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Whitecroft Valley just got a new ostrich farm

Young family decided raising the giant birds would be the perfect fit for their hobby farm
 | June 2, 2021
Behold the area’s newest ostrich farm. Photo submitted

Anyone visiting the Whitecroft Valley of late may have noticed something a little unfamiliar to the landscape: six mature ostriches roaming around a large pen on the Schwanke’s 40-acre hobby farm.

The couple, who run Mountain Man Dog Sled Adventures every winter, had been seeking a small-scale farming option to complement their principal income, when Taryn Schwanke saw some ostriches while collecting meat trimmings for the dogs. 

She brought the sighting up during dinner one night, and then the family began looking into the possibility of raising the animals. 

“The more that we looked into it, the more that it started ticking the boxes of things that could work for our family,” said Taryn Schwanke. 

The Schwankes received their breeding ostriches on Sunday, 27 May. There are six in total. 
“It’s neat learning their body language and trying to figure out how they’re communicating with us,” said Schwanke, noting their peculiar mannerisms. “They do a lot of it through their beaks and pecking.” 

Ostriches can produce a wide variety of marketable goods, including therapeutic oil and leather. 

They can also produce meat. On average, a bird can produce 14 kg of meat, which is said to be low in fat but high in iron. The meat is considered a delicacy in parts of Europe. 

Damaged eggs are also edible (not to mention ginormous). Each is said to be the equivalent of about two dozen chicken eggs.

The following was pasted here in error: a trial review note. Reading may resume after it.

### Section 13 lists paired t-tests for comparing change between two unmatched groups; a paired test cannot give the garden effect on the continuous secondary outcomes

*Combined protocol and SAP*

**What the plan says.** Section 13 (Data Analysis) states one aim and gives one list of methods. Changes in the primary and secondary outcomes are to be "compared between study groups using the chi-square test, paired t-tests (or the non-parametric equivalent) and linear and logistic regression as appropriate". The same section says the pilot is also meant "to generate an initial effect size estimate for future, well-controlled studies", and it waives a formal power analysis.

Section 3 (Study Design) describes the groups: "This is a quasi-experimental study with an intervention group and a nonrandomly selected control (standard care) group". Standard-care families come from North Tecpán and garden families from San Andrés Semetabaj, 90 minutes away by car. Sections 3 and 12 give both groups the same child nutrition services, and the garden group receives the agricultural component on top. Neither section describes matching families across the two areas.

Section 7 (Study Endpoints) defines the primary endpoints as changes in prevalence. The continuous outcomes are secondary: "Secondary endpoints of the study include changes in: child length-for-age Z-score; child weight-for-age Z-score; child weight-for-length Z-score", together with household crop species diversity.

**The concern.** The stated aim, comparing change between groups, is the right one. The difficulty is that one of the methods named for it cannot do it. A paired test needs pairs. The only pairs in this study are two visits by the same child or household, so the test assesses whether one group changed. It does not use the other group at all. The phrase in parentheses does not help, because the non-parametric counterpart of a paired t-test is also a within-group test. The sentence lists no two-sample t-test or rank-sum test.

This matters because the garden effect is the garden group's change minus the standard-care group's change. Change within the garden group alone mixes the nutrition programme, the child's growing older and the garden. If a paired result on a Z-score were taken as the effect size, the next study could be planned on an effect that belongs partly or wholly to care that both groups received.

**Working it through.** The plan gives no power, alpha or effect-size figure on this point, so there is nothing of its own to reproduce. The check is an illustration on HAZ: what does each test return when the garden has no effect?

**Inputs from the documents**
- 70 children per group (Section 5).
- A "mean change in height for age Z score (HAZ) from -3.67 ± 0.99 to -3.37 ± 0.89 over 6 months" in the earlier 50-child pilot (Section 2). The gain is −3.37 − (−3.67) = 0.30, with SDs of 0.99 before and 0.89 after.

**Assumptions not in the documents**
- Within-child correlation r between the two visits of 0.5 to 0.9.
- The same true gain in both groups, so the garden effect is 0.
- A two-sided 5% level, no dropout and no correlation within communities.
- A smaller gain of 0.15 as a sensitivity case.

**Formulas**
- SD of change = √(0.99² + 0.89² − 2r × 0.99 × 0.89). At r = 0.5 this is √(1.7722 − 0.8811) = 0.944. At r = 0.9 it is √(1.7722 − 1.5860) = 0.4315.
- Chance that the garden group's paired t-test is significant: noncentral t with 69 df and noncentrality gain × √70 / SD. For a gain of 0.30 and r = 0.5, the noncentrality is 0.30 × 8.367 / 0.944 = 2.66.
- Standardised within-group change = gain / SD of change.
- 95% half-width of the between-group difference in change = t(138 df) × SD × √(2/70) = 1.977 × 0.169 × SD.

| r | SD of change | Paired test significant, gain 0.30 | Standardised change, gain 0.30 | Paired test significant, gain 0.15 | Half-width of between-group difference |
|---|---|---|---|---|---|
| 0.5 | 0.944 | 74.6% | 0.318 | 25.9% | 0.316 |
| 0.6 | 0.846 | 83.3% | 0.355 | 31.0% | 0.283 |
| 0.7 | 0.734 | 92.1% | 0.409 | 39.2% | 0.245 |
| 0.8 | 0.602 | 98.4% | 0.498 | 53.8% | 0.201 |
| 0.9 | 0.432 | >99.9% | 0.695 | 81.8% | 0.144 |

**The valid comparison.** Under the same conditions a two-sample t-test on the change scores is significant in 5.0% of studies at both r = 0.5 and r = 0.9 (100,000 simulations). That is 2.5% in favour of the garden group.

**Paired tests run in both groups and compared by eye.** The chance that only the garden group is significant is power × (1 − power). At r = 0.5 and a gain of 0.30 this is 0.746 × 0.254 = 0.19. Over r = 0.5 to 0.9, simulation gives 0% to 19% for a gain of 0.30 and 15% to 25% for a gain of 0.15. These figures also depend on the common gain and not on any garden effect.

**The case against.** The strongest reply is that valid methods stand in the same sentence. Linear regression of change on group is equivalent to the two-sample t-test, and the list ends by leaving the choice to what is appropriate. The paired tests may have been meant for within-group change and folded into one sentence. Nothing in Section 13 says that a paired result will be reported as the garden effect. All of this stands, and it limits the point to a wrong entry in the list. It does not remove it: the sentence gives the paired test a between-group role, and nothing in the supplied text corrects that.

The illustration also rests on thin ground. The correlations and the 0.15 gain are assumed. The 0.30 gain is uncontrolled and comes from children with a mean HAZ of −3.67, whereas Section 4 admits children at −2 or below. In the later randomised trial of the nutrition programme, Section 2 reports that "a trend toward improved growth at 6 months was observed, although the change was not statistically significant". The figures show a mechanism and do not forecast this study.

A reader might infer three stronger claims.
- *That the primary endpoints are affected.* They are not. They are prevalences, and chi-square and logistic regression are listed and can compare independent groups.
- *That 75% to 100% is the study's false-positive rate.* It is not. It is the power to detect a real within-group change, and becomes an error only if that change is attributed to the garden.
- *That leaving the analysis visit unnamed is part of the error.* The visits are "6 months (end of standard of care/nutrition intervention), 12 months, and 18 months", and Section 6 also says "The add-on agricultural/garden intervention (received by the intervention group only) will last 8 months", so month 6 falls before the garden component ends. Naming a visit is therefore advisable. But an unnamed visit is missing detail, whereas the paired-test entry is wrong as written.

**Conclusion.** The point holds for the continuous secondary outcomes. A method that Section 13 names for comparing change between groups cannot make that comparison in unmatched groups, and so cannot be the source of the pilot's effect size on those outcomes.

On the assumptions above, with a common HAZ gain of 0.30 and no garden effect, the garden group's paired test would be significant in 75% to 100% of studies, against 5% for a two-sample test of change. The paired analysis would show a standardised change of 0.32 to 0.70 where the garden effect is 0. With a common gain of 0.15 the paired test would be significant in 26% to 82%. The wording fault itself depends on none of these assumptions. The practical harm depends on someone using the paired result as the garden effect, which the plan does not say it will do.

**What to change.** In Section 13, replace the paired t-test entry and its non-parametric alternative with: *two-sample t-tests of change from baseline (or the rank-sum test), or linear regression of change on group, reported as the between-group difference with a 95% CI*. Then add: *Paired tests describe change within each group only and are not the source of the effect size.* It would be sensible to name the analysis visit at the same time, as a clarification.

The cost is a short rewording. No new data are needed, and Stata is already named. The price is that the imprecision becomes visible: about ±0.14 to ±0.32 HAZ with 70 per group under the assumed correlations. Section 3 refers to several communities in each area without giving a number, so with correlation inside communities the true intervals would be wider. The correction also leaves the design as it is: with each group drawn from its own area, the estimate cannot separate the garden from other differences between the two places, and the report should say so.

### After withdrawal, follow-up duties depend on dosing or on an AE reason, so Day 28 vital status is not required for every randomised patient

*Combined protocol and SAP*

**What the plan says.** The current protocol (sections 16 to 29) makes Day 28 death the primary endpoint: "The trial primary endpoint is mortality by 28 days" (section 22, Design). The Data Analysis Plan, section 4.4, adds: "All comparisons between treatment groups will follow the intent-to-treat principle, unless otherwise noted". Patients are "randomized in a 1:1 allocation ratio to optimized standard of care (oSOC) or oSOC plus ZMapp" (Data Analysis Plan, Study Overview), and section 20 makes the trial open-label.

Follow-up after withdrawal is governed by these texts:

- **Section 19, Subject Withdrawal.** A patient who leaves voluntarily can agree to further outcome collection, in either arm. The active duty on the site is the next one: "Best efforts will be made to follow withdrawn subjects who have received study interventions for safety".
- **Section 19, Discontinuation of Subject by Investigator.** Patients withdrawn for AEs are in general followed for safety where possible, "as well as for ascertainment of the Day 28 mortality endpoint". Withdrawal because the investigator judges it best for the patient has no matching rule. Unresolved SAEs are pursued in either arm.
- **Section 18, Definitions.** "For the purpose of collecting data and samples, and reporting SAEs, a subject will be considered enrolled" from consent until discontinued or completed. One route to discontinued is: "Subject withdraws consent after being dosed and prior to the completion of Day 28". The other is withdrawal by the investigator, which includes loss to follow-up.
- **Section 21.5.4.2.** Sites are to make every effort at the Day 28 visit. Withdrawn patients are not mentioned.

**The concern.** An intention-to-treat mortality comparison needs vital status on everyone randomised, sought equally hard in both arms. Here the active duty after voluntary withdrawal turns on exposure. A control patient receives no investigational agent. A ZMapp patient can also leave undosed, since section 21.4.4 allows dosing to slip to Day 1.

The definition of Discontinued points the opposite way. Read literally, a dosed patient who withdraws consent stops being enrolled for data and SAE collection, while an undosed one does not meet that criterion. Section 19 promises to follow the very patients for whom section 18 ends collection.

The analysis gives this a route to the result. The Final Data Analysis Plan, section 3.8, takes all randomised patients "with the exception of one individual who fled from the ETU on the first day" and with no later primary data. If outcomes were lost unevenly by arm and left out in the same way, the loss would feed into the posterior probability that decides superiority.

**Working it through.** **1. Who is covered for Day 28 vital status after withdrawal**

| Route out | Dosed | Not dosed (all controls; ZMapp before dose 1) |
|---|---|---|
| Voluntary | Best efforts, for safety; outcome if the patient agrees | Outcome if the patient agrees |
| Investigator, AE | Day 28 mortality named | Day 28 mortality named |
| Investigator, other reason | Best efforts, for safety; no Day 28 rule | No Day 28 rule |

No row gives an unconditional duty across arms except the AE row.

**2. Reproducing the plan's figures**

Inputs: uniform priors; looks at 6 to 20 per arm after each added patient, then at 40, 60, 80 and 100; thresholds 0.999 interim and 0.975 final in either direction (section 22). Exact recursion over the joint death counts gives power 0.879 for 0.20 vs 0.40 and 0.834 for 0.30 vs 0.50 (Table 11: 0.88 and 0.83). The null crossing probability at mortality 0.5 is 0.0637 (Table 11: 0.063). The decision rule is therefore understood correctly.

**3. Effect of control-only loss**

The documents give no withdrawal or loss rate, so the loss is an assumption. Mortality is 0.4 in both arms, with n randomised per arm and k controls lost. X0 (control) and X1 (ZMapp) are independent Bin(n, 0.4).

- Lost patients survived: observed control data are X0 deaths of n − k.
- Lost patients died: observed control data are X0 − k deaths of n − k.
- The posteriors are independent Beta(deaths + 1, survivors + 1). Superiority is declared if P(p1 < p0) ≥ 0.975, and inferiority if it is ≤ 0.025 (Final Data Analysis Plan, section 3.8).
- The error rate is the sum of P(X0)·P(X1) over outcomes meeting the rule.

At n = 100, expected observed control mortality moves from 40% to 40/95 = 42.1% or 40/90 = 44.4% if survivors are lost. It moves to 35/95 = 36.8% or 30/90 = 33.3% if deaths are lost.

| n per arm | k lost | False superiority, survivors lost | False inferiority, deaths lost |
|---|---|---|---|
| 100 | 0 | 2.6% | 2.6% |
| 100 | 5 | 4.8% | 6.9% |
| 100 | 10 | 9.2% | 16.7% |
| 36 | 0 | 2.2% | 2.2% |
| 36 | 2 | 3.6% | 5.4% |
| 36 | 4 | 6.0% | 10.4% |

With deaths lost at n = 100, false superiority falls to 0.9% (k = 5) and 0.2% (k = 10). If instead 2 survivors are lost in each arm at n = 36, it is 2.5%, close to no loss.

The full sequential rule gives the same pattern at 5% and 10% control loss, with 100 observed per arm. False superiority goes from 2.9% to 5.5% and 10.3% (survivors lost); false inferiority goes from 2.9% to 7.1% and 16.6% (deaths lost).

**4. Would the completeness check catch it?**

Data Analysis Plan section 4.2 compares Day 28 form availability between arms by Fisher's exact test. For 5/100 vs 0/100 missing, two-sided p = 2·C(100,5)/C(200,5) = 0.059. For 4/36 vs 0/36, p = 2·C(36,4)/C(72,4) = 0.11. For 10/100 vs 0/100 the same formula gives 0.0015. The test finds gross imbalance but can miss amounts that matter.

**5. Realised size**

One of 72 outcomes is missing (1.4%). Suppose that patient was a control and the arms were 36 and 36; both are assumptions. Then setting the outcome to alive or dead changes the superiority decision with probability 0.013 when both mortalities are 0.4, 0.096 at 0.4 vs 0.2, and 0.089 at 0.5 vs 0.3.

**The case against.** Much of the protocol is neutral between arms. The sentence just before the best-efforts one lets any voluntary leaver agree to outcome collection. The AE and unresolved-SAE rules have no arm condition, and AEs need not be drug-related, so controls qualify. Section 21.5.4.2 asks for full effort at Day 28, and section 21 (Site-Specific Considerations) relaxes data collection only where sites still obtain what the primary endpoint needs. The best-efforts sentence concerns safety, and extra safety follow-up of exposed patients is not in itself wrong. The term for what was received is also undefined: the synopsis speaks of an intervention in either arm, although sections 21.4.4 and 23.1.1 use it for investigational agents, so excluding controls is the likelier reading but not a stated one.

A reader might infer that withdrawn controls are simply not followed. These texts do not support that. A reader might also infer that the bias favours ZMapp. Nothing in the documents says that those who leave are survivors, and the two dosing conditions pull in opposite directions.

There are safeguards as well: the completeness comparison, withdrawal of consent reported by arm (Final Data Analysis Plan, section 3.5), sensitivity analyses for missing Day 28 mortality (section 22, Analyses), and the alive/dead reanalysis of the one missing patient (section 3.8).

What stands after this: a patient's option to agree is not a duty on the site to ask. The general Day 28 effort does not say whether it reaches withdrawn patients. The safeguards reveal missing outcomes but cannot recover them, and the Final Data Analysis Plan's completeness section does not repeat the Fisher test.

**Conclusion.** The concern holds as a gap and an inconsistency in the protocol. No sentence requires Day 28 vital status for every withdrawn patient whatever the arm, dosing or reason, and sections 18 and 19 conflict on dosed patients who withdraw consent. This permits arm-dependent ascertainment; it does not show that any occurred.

Originally from South Africa, ostriches can grow to be 2.5 metres tall and weigh from 160 to 200 kg. 

They can live up to 70 years in captivity, or 20 to 30 years in the wild.

The Schwankes are working with Omega Ostrich Inc. on the venture. The international company, which has a farm east of Vernon, B.C. will purchase the birds once they reach one year old.  

As part of the deal, Omega Ostrich will purchase ostriches the Schwankes produce for a set price. 

In addition to being healthier, Schwanke said the birds are more environmentally friendly than cattle to raise. 

She pointed out that an ostrich hen can have 20 young a year and can be fertile for 50 years. 

The animals eat far less than a cow and can be productive for far longer, she said. 

“A cow can maybe be productive for three or four babies, and then that’s about it.” 

So far, one of the most common questions the couple has received about the animals is if the family intends to ride them. 

The answer is an unequivocal no. (Schwanke has seen videos of people doing so online, and finds it cruel.) 

Going forward, she said the family may consider offering tours of their hobby farm. 

The family’s ostrich farming journey has just started, and Schwanke said she hopes one day she will be able to proudly sell the fruit of her labour to the broader community.

“Hopefully, in the next couple of years, we’ll be able to have a table at the farmers market, which has always been our favorite event of our summer,” said Schwanke.

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